18. thank you, a stray keeps coming and each time i give him food he meows about 3-6 times when i come over to him! :) Now I know what it means!

    thx

  19. My cat Baghira is half Siamese but a black cat and he responds very well to sharp hiss when he’s doing something wrong! I was glad to see that was on there too

  20. Pingback: Cats in Warmth: What Precisely Occurs? | My Cat Guide

  21. Our cat Luna has a mix of Siamese in her and she loves to talk; she seems to understand English. She has a very distinct “Mawm” (Mom) cry when she wants me or my attention. She calls this when I get out of her site even! She will carry on a conversation with you too, it’s quite amusing! For a treat I taught her to use her manners so she will sit and look up and around and then let out a Meow! This is the only time she will do this. Very unique!!! A one of a kind cat!! Many have told us this.

    1. Cool, Cats are awesome pets!! I have a unique cat myself…about a month ago I was at my desk and crumpled a piece of paper and tossed it at the garbage and I missed, so my cat runs and grabs it and brings it back to me, I couldnt believe it so I threw it at the wall on the other side of the room and she brought it back again and again lol so now I have a cat that loves to play fetch like a dog, we play everyday!
      I have a female Mackerel Tabby named Sheba and she is just turning 5 months old. She is the most intelligent cat I have ever had and she makes a great pet tooo

      1. Sarah Chamberlain

        MyBengals also love to play fetch. Stanwyck’ s favorite is the pull tab off the quart of milk. Brings it to me every morning to play.

      2. Had a little black one that liked to play soccer goalie with a little ball. He always stopped that think and gave it back to me. Yours is the first retriever I ever heard of.

        1. Brian Wightman

          My black siamese male bonded to me after being neutered. He plays fetch with skittles but will eventually eat them. He is also a talker. ‘We carry on discussions all the time. Mostly he is informing me of the latest things he loves or dislikes in the backyard. He also will whine and complain about the annoying young female cat we adopted a couple of years back. She has her own abilities. She used to ask for food by rising up on her hind legs and then reaching up to me with an upturned paw. Adorable….now she taps me on the shoulder. This behavior makes me completely cave to her every desire.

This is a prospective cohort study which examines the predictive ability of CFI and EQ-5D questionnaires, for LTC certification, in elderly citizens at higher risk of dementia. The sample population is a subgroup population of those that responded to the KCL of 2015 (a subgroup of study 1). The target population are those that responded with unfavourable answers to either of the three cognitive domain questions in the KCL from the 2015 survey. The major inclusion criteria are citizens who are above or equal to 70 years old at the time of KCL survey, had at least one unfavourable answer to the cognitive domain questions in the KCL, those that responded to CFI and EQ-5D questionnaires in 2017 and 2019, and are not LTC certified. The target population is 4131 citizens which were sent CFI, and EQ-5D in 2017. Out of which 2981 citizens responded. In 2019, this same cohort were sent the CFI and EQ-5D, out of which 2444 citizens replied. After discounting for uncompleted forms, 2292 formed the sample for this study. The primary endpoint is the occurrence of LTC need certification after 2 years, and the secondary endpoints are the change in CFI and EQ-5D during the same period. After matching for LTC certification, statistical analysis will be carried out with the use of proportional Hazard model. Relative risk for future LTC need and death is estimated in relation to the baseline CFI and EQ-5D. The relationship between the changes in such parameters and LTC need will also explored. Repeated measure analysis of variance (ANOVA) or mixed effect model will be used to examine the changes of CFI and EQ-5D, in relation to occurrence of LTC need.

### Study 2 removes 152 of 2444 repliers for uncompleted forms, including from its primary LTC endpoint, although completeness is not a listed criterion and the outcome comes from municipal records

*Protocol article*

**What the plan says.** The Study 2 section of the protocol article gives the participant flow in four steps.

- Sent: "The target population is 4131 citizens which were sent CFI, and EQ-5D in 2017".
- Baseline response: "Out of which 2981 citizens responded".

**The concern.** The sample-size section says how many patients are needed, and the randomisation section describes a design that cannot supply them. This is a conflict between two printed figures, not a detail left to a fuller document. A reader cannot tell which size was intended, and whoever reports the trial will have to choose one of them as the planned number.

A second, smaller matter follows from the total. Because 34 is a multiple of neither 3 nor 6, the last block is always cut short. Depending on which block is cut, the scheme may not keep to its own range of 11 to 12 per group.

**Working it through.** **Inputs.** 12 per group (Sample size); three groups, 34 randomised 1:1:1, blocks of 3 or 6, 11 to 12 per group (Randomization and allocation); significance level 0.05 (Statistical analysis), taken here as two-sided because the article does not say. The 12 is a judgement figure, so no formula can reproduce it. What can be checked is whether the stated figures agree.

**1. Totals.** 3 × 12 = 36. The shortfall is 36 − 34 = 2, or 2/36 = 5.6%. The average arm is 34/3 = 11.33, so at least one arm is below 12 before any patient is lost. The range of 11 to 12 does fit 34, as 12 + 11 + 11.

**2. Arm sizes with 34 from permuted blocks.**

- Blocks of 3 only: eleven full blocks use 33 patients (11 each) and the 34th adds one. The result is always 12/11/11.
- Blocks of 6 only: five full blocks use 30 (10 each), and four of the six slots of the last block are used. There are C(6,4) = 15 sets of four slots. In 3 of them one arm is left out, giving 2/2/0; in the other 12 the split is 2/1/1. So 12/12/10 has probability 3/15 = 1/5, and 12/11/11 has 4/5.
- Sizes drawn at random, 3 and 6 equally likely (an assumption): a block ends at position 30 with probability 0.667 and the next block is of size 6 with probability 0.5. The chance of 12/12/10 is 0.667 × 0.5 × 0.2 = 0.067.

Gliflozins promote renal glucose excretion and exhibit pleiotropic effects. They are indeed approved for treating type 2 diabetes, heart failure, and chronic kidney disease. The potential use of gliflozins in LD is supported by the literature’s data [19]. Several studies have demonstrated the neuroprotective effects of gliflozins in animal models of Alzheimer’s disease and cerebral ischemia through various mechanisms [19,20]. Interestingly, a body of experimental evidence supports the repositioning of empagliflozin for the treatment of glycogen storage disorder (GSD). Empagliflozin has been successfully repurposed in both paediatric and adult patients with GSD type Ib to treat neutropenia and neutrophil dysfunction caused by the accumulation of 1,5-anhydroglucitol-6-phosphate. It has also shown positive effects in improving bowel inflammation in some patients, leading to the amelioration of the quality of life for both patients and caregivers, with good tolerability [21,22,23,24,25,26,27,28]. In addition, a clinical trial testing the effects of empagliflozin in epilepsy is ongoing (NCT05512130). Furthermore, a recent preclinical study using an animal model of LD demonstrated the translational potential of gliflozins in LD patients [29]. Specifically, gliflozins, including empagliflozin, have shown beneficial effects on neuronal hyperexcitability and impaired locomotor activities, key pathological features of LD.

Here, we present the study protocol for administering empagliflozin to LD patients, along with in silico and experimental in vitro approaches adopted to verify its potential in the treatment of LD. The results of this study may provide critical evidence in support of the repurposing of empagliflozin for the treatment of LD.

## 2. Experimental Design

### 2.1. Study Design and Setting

Spoiled to the core

  22. Another way my cat communicates with me besides all of his different sounds and meow’s is by locking his eyes with mine and stare very intensely at me. I have learned that if I stare back and maintain this eye connection for several seconds while speaking affectionately to him, he will come straight to me, even if he’s across the room. He then meows and trills at me! Sometimes I can’t figure out what he wants but it is so so cute. I love receiving your Catster tips and topics each week!

    1. I have a male Korat who is wired this way. He’ll stare at me, I back, and he comes or does the slow blink before coming to get cuddles.

      1. Korats are so special and many people do not know much about them. They extremely bond to there human. I like how my cat has retained all of his kittenish ways.

    2. In my experience, a stare is a way of begging for something. He’s probably asking for dinner, a treat, or to be let out?

  23. Great article! My Cat loves meowing.. Well, when he wants a treat! Lol

    But this article will surely help me understand my cat better.

  24. if my cat want me to have his/her attention i do not say no but i do not like if i am angry to my cats maybe they will not like me any more but thanks for ur advice, pls make more

  25. Thank you for this great article! To be honest with you I find it hard to communicate with my Cat, and to understand him. Would you recommend learning to speak your Cat via a book? I don’t have a lot of money and hiring a Cat whisperer will cost a lot!
    I’ve come across this Cat Language Book and it seems good. would love to hear your opinion about this book, have you heard of it before? It does look good but I would love your feedback. Thanks!”

  26. Hi Diana Boy I was so happy to read that you have a 26 year old male cat. My Lucy is a female seal point Siamese who is 20 it would be great to have her for another 6 years. Now I know all cats are different but one can hope.
    Take care Coreen

  27. Yvonne Summers, Modbury South Australia

    I didn’t see Lulu’s particular loud sound above but I think she” trills” and quite loudly, almost sounding as though she is in pain. Usually I find she has had a play with her favourite toy!! All in all she is a talkative girl.
    My Russian girl, Annabel has quite a vocabulary that sounds almost like a dog bark at times – its all for attention when she is demanding something and I get an intense stare from her at these times.
    Wonderful creatures that I wouldn’t be without.

  28. Yvonne Summers, Modbury South Australia

    My explanation of cat in season being “oestrous” is for Ebbie’s query in February 12, 2018.

    I didn’t see Lulu’s particular loud sound above but I think she” trills” and quite loudly, almost sounding as though she is in pain. Usually I find she has had a play with her favourite toy!! All in all she is a talkative girl.
    My Russian girl, Annabel has quite a vocabulary that sounds almost like a dog bark at times – its all for attention when she is demanding something and I get an intense stare from her at these times.
    Wonderful creatures that I wouldn’t be without.

  29. Yvonne Summers

    I only know it as “oestrous”, which word is related to oestrogen. I hope you got an answer before I saw your query. However this is the correct term.